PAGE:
Digital skills win in-house lawyers a seat at the table
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In early February, DBS bank in Singapore learnt that a staff member had become one of the first recorded cases of coronavirus in the city-state. DBS shut down a floor of one of the towers at its Marina Bay business district headquarters and sent 300 staff home.
This was two months before Singapore officially enacted its so-called circuit breaker, closing schools and non-essential workplaces.
Company lawyers have played important roles since the pandemic took hold, by helping to ensure their businesses continue to operate through lockdowns and the global health crisis. At DBS, lawyers joined teams managing cyber security and staff wellbeing when working from home kicked in. But while the most immediate challenges related to setting up the bank’s own staff for homeworking, lawyers’ attention quickly turned to how they could help their customers.
In-house lawyers often refer to the business and individual colleagues they support as their “internal client”. However, thoughtful legal teams increasingly look ahead to address the needs of the business’s customers and clients.
For the DBS legal team, one of the most pressing challenges was to figure out how the bank could offer payment moratoriums and new loans to its small-business customers, many of which faced a cash flow crisis.
Chee Kin Lam, the bank’s general counsel, says problems included the fact that customers could not visit bank branches in person. They also “had trouble with things like board meetings to pass resolutions, or sealing instruments as deeds”, he says. “Our legal team had to work through all these process points and find solutions.”
That meant analysing every step of the customer process and figuring out legal and practical ways to make it work, including use of digital signatures and ensuring anti-fraud protections were in place.
DBS Bank’s legal team tops the FT Innovative Lawyers Asia-Pacific in-house ranking, see below, for its thought leadership and social responsibility projects and for expanding a staff development programme, Project Moonshot, that ensures legal and compliance staff acquire digital skills and hands-on tech training.
Next on the in-house list is Anglo-Australian mining group Rio Tinto, thanks to innovations led by its commercial legal team in Singapore. They have become far more than an internal support function, and are helping to change how customers experience and engage with the company.
For instance, interviews by Rio lawyers with current and prospective customers in China about how they would like to do business led to the development of an app on WeChat, the mobile phone ecommerce and chat platform popular in China. This allows customers to negotiate prices and buy bulk quantities of iron ore quickly and simply from their phones.
Legal teams are also investing at speed in new tools and skills to support a more client-focused way of working. For example, a pipeline tool at Telstra, the Australian telecoms company, helps the legal team track what various business units are doing and monitor new projects in order to prepare to support them.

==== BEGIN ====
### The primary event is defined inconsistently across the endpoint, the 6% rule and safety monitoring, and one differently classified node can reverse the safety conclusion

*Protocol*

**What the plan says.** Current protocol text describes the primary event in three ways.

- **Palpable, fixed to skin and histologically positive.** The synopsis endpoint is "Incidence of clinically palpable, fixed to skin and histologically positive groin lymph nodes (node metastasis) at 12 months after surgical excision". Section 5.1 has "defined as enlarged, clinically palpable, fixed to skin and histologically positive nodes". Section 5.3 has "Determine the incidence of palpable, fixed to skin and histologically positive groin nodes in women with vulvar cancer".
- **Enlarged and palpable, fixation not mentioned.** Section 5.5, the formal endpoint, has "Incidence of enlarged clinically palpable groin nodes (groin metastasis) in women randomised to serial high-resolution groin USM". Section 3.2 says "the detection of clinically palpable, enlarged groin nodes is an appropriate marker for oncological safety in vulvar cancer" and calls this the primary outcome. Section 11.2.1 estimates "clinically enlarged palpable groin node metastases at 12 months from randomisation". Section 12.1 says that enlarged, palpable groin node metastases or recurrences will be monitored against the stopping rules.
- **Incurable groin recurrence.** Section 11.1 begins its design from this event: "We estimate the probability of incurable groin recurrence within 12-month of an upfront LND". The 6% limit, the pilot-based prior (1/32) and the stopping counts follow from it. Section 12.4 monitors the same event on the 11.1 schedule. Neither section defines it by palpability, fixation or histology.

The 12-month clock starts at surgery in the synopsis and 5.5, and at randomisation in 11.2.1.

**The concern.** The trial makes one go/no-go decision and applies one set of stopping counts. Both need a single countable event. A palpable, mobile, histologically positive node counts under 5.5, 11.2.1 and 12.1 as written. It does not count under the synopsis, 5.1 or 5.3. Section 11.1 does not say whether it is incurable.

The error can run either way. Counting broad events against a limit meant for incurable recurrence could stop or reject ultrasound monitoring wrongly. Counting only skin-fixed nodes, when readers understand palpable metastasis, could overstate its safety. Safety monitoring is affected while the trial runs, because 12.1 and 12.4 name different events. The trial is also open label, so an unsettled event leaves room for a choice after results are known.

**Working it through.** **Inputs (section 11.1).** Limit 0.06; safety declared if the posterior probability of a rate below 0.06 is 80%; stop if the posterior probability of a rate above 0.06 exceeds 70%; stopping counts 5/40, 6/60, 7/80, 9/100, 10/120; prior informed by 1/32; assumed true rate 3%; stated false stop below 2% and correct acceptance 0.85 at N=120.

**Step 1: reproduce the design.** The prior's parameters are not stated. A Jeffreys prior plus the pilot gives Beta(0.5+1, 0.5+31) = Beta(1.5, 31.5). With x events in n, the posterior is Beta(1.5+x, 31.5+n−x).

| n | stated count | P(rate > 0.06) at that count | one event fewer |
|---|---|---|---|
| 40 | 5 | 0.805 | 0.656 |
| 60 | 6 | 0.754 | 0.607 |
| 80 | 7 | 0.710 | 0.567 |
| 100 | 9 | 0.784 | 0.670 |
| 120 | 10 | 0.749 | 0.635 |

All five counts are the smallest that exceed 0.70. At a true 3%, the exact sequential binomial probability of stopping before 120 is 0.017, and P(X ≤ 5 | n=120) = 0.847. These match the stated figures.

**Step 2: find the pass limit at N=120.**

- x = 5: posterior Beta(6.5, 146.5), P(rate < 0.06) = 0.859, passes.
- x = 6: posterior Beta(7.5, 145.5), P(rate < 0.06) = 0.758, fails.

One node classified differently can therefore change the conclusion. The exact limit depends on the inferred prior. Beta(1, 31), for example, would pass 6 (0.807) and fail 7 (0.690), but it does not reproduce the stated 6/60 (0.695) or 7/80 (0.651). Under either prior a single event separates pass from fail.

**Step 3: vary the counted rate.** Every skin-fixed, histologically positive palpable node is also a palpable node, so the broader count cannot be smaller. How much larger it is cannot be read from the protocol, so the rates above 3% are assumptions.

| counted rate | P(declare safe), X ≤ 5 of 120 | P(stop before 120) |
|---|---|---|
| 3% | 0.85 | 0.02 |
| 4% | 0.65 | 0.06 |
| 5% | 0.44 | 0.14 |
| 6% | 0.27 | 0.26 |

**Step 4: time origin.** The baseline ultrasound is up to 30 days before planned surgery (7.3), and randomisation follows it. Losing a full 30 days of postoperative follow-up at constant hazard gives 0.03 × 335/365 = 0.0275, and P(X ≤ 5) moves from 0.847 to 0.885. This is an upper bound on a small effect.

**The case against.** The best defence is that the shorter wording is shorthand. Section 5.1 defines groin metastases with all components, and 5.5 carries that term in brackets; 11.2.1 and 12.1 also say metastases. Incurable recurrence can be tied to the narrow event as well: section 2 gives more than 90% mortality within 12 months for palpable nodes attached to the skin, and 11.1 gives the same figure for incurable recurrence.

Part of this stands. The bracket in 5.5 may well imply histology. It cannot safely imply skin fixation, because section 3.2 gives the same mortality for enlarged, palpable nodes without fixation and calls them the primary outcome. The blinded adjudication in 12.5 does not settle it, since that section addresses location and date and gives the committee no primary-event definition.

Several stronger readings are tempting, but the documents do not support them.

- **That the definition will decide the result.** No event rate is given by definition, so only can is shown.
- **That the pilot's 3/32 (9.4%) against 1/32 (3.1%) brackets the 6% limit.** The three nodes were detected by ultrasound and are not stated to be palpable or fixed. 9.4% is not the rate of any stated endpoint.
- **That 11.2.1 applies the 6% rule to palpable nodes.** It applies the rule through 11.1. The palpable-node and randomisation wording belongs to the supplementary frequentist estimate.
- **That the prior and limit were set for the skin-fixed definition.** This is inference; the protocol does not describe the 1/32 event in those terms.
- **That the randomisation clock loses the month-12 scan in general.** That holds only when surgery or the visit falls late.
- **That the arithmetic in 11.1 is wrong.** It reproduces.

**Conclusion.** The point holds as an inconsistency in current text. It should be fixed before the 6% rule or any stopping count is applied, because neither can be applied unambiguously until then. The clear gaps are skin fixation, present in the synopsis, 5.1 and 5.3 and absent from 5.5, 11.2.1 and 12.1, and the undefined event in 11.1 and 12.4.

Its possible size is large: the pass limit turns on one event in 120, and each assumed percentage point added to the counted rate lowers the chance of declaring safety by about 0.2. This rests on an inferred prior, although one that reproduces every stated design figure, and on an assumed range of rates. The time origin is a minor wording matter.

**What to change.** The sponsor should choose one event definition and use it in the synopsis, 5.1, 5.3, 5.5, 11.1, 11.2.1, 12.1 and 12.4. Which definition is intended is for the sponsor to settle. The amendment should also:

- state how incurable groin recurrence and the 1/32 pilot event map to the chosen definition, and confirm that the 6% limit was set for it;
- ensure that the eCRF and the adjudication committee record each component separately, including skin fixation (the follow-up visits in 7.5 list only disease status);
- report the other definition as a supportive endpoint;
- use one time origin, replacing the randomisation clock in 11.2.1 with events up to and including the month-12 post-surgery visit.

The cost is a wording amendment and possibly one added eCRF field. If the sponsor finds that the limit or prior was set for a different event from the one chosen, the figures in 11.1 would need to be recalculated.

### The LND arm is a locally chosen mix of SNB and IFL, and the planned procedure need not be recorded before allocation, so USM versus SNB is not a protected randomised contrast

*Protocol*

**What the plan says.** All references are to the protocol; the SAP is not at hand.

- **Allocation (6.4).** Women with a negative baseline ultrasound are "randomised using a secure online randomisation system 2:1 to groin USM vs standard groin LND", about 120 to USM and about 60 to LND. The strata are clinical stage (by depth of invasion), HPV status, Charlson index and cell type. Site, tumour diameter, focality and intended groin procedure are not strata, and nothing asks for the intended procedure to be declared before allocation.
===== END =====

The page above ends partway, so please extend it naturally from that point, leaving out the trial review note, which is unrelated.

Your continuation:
“Lawyers can now be more proactive in managing resources to help them, as opposed to reactive,” says Denise Doyle, legal transformation lead for Telstra.
At Australian bank Westpac, the legal and secretariat team created a digital boot camp and data capability training programme. More than a standard financial or spreadsheet course, the aim is that lawyers learn how to work with data to engage in root cause and trend analyses.
For a generation of senior lawyers who practised law mainly using Microsoft Word, the ability to conduct sophisticated data analysis and present the result using data visualisation can transform how they manage their work and teams, as well as how they communicate with other business colleagues.
Those schemes were already under way when the pandemic struck businesses globally. Now in-house teams report they are honing their digital skills faster, with a lasting impact on how law is practised in business. “Covid-19 has caused enormous harm around the world. But it has driven more significant change including rapid digital adoption, which we and our customers will now utilise and benefit from,” says Petra Stirling, head of knowledge and development for Westpac’s legal team.
Looking beyond the short-term disruption, Mr Lam at DBS says the way business and society think about the fundamentals of work is likely to change. For one thing, the lawyers will have a role in considering the trade-offs in longer-term remote versus office working.
“At a technical level, there is a necessary balance with security risks and unavoidable differences between office and non-office infrastructure,” says Mr Lam. “At a human level, there is a necessary balance with collaboration, social interaction and creativity.”
The disruption caused by coronavirus is also renewing boards’ focus on business sustainability, providing opportunities for general counsel to shine as strategic and ethical leaders in their organisations. The wider legal team are also being tasked with addressing concerns that stretch far beyond the business when providing day-to-day legal advice.
As Christy Ditchburn, legal business partner at Telstra, puts it: “The business is asking us about the expectation of our community and customers and overall place in society.”
Total score is for all ranked entries across the Innovative Lawyers Asia-Pacific 2020 report
Lawyers’ innovative skills have been put to the test as never before following the spread of Covid-19 across Asia-Pacific and globally. We look at key areas of legal innovation — from strategy and clients to wellbeing — in light of the pandemic
Explore the complete Innovative Lawyers series